Wednesday, December 7, 2011

Bison Purity

Bison at Prairie State Park, MDC
When humans first arrived in North America, bison roamed much of what is now the United States, upwards of sixty million of them by some estimates.  By the end of the nineteenth century there were only around 400.  This was a result of hunting pressures to feed settlers and the building of the railroads and the value attached to their hides and eventually even their bones.

Conservation efforts since the turn of the century have restored herds into some of their native range as well as some bison being raised on farms and ranches.  DNA studies now show that few of the restored bison herds are "pure." Over the last 200 years, most bison mated with a cow along the way.  Bison have their needs, you know, and cattle were much more available.

A recent article in the Wall Street Journal* (of all places!) called attention to the fact that the herds of bison are being culled of members which show the contamination of their genes with cattle genes.  Those impure bison are sold to become steaks and burgers in an attempt to promulgate pure bison. With improving DNA techniques however, we may well find that there is a little bit of cow in every bison.

The quest for pure bison stock has led to a great deal of tail pulling.  After a calf is put in a restraining pen, special pliers are used to grab a bunch of tail hairs to study its DNA.  Since their hairs are firmly attached, this startles (to put it mildly) the 300 pound calf and puts the puller at risk from the pullee.  Rapid extraction and retreating is the preferred technique as "the bison will start pooping and their tail acts as a manure spreader."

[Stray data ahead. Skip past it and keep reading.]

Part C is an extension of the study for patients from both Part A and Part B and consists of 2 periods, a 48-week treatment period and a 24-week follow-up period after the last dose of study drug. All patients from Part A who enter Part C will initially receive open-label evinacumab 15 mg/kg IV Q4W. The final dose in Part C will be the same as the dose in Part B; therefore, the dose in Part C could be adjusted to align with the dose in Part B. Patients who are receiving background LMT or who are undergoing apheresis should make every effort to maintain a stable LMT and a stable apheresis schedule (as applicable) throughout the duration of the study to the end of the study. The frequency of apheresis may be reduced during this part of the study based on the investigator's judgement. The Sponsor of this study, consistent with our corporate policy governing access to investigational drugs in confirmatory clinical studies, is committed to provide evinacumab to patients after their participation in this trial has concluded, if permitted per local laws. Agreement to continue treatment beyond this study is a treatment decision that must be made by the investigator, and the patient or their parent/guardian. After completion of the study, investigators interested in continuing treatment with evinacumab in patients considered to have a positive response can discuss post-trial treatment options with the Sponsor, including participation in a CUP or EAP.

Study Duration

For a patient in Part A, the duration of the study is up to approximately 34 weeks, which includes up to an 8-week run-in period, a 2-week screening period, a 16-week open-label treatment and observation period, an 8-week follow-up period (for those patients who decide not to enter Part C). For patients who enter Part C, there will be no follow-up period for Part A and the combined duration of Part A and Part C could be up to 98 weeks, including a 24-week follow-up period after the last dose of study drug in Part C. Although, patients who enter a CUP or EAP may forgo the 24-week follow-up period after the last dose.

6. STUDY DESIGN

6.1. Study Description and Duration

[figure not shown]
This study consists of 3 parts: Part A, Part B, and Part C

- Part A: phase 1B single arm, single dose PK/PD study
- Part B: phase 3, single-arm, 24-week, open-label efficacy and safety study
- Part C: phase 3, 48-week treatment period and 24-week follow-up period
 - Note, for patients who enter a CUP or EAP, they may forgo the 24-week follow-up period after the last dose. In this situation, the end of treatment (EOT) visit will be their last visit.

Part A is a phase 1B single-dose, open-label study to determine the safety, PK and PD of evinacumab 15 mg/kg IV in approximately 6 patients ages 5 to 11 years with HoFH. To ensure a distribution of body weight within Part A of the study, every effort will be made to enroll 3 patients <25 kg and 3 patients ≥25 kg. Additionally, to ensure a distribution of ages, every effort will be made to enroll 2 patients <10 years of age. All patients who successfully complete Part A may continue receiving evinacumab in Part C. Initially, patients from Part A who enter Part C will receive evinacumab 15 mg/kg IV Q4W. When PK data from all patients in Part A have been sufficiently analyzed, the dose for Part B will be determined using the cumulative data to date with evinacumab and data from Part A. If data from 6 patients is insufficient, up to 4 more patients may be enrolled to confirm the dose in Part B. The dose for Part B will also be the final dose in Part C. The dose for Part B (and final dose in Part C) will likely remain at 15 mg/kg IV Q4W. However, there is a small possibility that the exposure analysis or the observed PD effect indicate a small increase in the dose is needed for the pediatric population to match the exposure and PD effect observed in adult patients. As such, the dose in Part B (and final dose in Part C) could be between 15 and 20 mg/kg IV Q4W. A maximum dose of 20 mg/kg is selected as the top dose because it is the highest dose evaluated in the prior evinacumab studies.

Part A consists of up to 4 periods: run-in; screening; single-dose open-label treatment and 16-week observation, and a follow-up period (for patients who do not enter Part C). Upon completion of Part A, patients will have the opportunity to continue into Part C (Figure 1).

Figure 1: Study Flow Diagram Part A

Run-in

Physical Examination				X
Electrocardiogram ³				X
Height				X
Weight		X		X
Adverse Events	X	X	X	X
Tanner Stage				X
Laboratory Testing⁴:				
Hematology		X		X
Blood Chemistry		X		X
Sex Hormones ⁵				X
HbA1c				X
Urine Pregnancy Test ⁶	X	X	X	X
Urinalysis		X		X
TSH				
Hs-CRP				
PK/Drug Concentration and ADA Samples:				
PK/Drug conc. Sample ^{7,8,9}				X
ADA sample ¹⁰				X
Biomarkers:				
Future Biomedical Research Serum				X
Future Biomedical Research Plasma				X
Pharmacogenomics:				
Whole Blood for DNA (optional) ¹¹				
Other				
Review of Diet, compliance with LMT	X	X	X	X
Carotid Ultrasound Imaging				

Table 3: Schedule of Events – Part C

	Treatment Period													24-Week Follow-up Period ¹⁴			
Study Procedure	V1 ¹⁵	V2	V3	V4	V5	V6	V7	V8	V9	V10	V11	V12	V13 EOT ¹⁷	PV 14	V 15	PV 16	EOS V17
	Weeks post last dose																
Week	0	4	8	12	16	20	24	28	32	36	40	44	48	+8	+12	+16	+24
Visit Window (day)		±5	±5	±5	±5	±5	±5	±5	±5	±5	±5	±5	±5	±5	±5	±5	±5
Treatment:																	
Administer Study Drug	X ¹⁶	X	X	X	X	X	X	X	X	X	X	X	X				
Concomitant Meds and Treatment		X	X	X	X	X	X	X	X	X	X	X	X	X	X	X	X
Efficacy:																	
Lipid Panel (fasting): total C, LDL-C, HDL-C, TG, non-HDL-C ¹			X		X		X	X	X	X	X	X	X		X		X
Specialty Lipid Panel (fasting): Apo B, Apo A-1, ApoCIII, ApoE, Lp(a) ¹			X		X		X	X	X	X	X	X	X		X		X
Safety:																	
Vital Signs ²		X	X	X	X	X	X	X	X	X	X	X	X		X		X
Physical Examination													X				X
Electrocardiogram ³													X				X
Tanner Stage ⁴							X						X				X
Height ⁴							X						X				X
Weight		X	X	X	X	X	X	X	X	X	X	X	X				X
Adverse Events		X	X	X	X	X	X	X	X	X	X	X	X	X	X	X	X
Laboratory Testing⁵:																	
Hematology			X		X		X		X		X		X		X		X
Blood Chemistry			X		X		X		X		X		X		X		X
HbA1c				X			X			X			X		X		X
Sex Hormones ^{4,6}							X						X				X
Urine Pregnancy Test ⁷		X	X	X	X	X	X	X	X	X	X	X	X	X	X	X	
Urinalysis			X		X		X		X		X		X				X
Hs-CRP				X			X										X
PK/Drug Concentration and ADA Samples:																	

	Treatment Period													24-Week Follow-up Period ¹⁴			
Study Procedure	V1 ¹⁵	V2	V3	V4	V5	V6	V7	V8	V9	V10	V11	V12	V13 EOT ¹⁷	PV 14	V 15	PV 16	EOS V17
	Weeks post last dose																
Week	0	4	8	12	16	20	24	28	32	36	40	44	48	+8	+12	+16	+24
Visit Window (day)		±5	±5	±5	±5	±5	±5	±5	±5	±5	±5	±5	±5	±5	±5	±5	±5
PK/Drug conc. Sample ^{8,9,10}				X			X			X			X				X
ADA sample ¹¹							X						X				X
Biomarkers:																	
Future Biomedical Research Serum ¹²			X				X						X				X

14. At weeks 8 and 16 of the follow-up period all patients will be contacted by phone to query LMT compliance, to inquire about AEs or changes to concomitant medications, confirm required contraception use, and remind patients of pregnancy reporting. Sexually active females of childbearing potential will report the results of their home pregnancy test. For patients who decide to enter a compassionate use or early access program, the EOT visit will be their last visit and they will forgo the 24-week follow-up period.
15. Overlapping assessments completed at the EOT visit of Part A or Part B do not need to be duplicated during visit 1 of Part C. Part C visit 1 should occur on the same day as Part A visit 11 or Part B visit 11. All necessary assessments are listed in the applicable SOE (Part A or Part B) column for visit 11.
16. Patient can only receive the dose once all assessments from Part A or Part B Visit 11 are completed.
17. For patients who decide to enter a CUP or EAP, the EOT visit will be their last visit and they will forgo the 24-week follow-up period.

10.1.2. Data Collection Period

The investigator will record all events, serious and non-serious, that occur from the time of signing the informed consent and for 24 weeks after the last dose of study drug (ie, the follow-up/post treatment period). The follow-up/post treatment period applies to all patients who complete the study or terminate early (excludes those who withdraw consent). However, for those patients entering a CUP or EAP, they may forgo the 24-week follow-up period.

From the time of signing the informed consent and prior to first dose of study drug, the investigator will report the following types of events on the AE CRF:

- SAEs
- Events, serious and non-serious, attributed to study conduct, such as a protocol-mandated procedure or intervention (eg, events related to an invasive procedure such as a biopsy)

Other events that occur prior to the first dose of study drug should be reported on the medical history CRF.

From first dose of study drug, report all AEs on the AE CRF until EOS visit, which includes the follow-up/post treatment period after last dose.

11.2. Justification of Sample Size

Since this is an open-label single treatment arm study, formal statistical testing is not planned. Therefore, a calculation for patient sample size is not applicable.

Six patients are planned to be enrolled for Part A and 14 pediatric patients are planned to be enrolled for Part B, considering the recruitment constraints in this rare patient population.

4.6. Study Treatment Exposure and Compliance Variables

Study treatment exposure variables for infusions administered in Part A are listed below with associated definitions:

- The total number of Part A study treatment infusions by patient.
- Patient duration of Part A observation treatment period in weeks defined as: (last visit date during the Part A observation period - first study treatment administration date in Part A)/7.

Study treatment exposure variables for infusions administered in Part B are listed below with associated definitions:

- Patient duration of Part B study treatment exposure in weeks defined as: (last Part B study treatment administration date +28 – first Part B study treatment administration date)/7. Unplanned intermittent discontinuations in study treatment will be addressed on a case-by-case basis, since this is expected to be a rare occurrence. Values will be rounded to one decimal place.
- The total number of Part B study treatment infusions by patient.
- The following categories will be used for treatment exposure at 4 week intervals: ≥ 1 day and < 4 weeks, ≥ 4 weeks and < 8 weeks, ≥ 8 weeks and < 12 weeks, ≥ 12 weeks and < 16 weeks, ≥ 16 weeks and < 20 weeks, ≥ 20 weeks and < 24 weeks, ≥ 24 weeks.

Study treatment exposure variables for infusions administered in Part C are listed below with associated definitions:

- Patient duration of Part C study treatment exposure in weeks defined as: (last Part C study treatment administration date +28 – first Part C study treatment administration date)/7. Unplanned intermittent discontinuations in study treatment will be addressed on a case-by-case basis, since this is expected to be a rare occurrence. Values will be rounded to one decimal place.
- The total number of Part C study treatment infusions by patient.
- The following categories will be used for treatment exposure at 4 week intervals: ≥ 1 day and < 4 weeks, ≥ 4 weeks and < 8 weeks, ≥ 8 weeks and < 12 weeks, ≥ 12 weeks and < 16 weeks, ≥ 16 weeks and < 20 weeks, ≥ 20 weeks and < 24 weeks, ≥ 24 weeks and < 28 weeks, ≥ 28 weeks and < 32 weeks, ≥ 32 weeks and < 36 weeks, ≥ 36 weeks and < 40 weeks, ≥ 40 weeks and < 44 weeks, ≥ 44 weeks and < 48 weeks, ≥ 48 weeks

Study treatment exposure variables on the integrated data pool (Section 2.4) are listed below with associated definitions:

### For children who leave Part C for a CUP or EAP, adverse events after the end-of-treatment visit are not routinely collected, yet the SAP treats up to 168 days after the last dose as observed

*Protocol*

So the decision of what to do with the impure herds remains.  A purist would eliminate any "genetically tainted" members of the herd.  Another school of thought voiced by ecologist Rurik List is that "If they look like a bison, behave like a bison and live in the historical range, let's keep them."

The problem with this search for purity is that the gene pool is being drastically diminished by killing and eating bison with miniscule amounts of cattle DNA.  The smaller the pool of animals left to interbreed, the less protection there is from disease and genetic errors along the way.

What if advanced DNA techniques show that there are no "pure" strains left?  Somewhere we have to draw a line between the ideal and the practical.  Sometimes perfect becomes the enemy of good.

* Wondering If That's A Genuine Bison?  Try Pulling Its Tail, Wall Street Journal, November 26, 2011.

1 comment:

  1. This post sends chills down my spine.It is much the same argument that led to the Indian Act in Canada. When an Indian ceased to be Indian. I definitely am against killing them off because of cross breeding.
    Isn't that what was going on in racial cleansing in Germay during the second world war.

    The concept is unsustainable as you pointed out and most certainly inhumane.